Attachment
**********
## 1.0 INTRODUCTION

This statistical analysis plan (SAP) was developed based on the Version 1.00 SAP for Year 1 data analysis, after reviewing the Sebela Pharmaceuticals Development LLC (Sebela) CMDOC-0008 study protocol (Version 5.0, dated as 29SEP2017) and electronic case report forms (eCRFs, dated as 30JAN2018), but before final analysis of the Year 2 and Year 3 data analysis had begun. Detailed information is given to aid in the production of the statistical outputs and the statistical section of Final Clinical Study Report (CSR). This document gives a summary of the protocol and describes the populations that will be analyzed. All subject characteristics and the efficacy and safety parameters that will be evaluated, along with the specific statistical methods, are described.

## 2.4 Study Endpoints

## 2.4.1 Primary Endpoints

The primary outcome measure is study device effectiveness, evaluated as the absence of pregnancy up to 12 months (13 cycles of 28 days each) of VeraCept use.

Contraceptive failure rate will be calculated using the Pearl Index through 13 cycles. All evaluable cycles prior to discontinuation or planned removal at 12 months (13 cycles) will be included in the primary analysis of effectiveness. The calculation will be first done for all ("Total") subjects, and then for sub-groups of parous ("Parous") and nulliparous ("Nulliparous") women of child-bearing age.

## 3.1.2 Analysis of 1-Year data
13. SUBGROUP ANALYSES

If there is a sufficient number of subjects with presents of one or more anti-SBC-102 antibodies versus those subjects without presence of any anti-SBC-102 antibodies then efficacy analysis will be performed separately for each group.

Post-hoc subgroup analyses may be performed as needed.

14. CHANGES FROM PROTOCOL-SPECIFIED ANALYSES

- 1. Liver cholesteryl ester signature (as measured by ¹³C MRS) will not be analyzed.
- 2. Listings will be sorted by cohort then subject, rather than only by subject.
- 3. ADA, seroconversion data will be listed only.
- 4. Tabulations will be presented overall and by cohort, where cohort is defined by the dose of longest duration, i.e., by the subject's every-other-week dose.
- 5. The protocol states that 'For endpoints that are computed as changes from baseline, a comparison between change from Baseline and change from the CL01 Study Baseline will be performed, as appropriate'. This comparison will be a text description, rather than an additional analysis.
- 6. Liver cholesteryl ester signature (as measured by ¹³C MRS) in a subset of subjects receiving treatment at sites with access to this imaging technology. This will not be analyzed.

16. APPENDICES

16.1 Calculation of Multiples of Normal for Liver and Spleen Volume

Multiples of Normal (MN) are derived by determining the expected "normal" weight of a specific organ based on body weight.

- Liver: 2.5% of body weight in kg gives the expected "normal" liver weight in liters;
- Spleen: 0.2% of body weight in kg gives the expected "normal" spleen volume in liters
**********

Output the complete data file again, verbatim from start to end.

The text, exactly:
## 1.0 INTRODUCTION

This statistical analysis plan (SAP) was developed based on the Version 1.00 SAP for Year 1 data analysis, after reviewing the Sebela Pharmaceuticals Development LLC (Sebela) CMDOC-0008 study protocol (Version 5.0, dated as 29SEP2017) and electronic case report forms (eCRFs, dated as 30JAN2018), but before final analysis of the Year 2 and Year 3 data analysis had begun. Detailed information is given to aid in the production of the statistical outputs and the statistical section of Final Clinical Study Report (CSR). This document gives a summary of the protocol and describes the populations that will be analyzed. All subject characteristics and the efficacy and safety parameters that will be evaluated, along with the specific statistical methods, are described.

## 2.4 Study Endpoints

## 2.4.1 Primary Endpoints

The primary outcome measure is study device effectiveness, evaluated as the absence of pregnancy up to 12 months (13 cycles of 28 days each) of VeraCept use.

Contraceptive failure rate will be calculated using the Pearl Index through 13 cycles. All evaluable cycles prior to discontinuation or planned removal at 12 months (13 cycles) will be included in the primary analysis of effectiveness. The calculation will be first done for all ("Total") subjects, and then for sub-groups of parous ("Parous") and nulliparous ("Nulliparous") women of child-bearing age.

## 3.1.2 Analysis of 1-Year data
13. SUBGROUP ANALYSES

If there is a sufficient number of subjects with presents of one or more anti-SBC-102 antibodies versus those subjects without presence of any anti-SBC-102 antibodies then efficacy analysis will be performed separately for each group.

Post-hoc subgroup analyses may be performed as needed.

14. CHANGES FROM PROTOCOL-SPECIFIED ANALYSES

- 1. Liver cholesteryl ester signature (as measured by ¹³C MRS) will not be analyzed.
- 2. Listings will be sorted by cohort then subject, rather than only by subject.
- 3. ADA, seroconversion data will be listed only.
- 4. Tabulations will be presented overall and by cohort, where cohort is defined by the dose of longest duration, i.e., by the subject's every-other-week dose.
- 5. The protocol states that 'For endpoints that are computed as changes from baseline, a comparison between change from Baseline and change from the CL01 Study Baseline will be performed, as appropriate'. This comparison will be a text description, rather than an additional analysis.
- 6. Liver cholesteryl ester signature (as measured by ¹³C MRS) in a subset of subjects receiving treatment at sites with access to this imaging technology. This will not be analyzed.

16. APPENDICES

16.1 Calculation of Multiples of Normal for Liver and Spleen Volume

Multiples of Normal (MN) are derived by determining the expected "normal" weight of a specific organ based on body weight.

- Liver: 2.5% of body weight in kg gives the expected "normal" liver weight in liters;
- Spleen: 0.2% of body weight in kg gives the expected "normal" spleen volume in liters